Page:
MYRTLE BEACH — More educational offerings are on the horizon at Horry-Georgetown Technical College that aimed at training students for manufacturing jobs that offer good salaries and that will meet the needs of the business community, according to college officials.
HGTC’s area commissioners on Tuesday approved the development of three new degrees – an Associate in Applied Science in Machine Tool Technology, a Certificate Degree in Basic Machine Tool Operations and a Certificate Degree in Robotics Technology.
The robotics program is expected to begin in spring 2014, while the other two programs would be offered in fall 2014, all pending the approval of the legislature and other educational departments.
The college is resurrecting its machine tool program as it has with its welding program, which is being re-launched this fall. The college has been told by area employers that in the next three years, there will be demand for at least 200 full- or part-time machine tool technicians, according to Marilyn Fore, HGTC senior vice president.
HGTC also is developing an Advanced Manufacturing and Design Center to be housed in the Building 200 industrial wing on the Conway campus. It initially will be home to the welding program – which will include stick, MIG and TIG applications – and metal fabrication, machine tool and computer numerical control, or CNC, machine programming.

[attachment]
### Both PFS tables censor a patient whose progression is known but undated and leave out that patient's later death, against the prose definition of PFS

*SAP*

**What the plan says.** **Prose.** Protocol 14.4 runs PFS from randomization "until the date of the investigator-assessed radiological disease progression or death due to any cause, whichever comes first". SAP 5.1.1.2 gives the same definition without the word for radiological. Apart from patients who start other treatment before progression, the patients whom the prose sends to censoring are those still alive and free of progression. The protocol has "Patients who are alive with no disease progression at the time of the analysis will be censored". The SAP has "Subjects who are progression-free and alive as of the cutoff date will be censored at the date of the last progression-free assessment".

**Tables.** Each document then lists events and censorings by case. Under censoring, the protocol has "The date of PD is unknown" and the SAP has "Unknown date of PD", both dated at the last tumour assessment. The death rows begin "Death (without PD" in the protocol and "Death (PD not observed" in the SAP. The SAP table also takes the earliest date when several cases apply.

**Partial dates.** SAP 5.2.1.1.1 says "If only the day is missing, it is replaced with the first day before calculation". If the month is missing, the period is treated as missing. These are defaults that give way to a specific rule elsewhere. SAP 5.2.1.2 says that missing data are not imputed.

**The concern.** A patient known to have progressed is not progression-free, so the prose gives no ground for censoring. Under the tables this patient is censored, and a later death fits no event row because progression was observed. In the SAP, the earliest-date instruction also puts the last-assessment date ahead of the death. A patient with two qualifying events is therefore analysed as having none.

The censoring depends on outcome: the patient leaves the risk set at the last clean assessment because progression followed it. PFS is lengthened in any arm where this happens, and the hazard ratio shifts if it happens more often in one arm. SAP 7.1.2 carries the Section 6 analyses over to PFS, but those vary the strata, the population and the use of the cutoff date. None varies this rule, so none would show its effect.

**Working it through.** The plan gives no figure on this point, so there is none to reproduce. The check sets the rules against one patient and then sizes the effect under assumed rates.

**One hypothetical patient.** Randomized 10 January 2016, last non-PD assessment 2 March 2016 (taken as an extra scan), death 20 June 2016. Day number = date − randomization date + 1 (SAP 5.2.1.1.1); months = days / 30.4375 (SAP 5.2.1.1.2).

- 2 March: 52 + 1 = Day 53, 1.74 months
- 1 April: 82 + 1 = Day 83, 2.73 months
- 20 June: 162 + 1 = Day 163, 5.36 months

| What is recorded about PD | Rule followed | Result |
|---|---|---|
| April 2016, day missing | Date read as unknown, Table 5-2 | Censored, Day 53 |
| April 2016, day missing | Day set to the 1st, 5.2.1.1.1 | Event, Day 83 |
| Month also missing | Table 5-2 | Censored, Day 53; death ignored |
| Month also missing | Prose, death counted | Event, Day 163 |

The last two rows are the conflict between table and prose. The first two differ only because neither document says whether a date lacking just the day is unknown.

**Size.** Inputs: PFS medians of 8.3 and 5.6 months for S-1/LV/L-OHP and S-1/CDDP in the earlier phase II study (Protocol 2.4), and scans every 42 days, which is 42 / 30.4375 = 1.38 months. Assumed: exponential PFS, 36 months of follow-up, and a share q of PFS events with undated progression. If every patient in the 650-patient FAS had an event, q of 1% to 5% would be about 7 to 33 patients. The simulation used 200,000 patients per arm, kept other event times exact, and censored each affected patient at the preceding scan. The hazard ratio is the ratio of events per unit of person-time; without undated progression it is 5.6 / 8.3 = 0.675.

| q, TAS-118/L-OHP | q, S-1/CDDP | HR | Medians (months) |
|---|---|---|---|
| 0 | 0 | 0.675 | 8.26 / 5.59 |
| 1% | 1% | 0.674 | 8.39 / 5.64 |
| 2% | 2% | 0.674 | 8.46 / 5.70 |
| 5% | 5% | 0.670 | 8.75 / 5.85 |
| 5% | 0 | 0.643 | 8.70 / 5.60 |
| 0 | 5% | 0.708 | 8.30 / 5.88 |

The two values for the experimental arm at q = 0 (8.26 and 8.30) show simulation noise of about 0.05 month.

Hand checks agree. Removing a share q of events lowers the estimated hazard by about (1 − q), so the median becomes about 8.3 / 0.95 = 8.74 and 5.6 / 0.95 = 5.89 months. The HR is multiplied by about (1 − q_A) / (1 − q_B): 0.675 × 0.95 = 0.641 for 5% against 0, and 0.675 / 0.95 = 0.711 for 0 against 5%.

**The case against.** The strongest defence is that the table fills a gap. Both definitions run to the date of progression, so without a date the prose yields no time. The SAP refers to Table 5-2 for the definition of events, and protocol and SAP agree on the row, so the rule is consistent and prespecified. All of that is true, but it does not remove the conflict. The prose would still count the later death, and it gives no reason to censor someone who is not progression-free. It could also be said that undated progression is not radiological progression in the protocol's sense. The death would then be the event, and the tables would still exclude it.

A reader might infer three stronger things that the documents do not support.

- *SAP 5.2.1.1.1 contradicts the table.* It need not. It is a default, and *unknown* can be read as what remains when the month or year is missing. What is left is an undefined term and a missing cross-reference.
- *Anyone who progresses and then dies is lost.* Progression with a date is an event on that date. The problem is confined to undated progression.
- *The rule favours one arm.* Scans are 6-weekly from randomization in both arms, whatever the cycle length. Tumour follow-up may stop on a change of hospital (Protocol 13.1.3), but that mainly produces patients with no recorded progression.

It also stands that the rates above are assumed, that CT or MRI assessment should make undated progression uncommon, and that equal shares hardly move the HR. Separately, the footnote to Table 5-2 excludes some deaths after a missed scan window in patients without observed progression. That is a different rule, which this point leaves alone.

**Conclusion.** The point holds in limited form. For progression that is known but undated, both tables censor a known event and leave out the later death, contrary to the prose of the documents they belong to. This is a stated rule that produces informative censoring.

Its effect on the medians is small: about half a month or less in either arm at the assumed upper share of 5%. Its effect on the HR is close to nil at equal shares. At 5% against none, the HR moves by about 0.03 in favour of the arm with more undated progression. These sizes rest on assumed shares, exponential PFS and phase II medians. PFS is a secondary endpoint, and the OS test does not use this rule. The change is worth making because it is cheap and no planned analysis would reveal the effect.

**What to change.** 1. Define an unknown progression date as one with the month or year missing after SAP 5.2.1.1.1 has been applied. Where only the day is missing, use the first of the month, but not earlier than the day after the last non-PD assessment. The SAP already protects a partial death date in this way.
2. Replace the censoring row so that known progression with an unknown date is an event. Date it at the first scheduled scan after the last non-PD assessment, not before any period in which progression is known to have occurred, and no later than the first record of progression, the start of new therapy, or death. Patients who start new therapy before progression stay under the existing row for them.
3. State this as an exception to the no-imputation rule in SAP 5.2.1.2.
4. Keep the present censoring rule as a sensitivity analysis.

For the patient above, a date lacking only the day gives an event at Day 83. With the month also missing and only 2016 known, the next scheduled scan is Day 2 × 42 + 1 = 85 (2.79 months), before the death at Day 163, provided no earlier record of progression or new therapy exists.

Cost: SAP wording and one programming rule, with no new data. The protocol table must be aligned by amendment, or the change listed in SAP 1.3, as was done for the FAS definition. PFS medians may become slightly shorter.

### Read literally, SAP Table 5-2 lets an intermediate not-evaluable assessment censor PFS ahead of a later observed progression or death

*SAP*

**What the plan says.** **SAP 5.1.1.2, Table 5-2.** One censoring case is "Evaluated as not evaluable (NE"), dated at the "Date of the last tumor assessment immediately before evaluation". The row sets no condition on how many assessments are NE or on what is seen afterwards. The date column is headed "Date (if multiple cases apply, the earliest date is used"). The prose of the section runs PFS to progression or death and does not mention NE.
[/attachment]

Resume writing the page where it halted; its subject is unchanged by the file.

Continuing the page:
The center will require extra funds for purchasing equipment that will not be covered by the state. HGTC is exploring a variety of avenues for that funding, including partnerships with local companies and employers coming to the area, said Harold Hawley, HGTC vice president for finance and business affairs.
“That equipment is not inexpensive, given its level of technology and sophistication, and we are looking for partners to finance those acquisitions,” Hawley said. “The good news is we have an outpouring of requests from area businesses and the Myrtle Beach Regional Economic Development Corp. saying that there’s a need for a locally based manufacturing training center to help Horry and Georgetown counties attract new business and allow existing businesses to expand in our area.”
Students at other institutions have a 100 percent job placement rate in those areas, Hawley said, and colleges in the Upstate are having a difficult time getting students to complete their programs because they are being snapped up for jobs before they are finished. Graduates from HGTC’s center are expected to earn from $30,000 to $50,000 a year, which exceeds local pay scale averages, he said.
HGTC also is adding to its truck driver training, which is held in Florence in conjunction with Florence-Darlington Technical College, said Mary Eaddy, HGTC spokeswoman. Currently, the two schools share a truck, but the area commissioners endorsed getting another truck for the school so more students can be served.
“The demand is bigger than one truck can do,” Eaddy said, “and the need for truck drivers is growing.”
Contact VICKI GROOMS at 443-2401 or follow her at Twitter.com/TSN_VickiGrooms.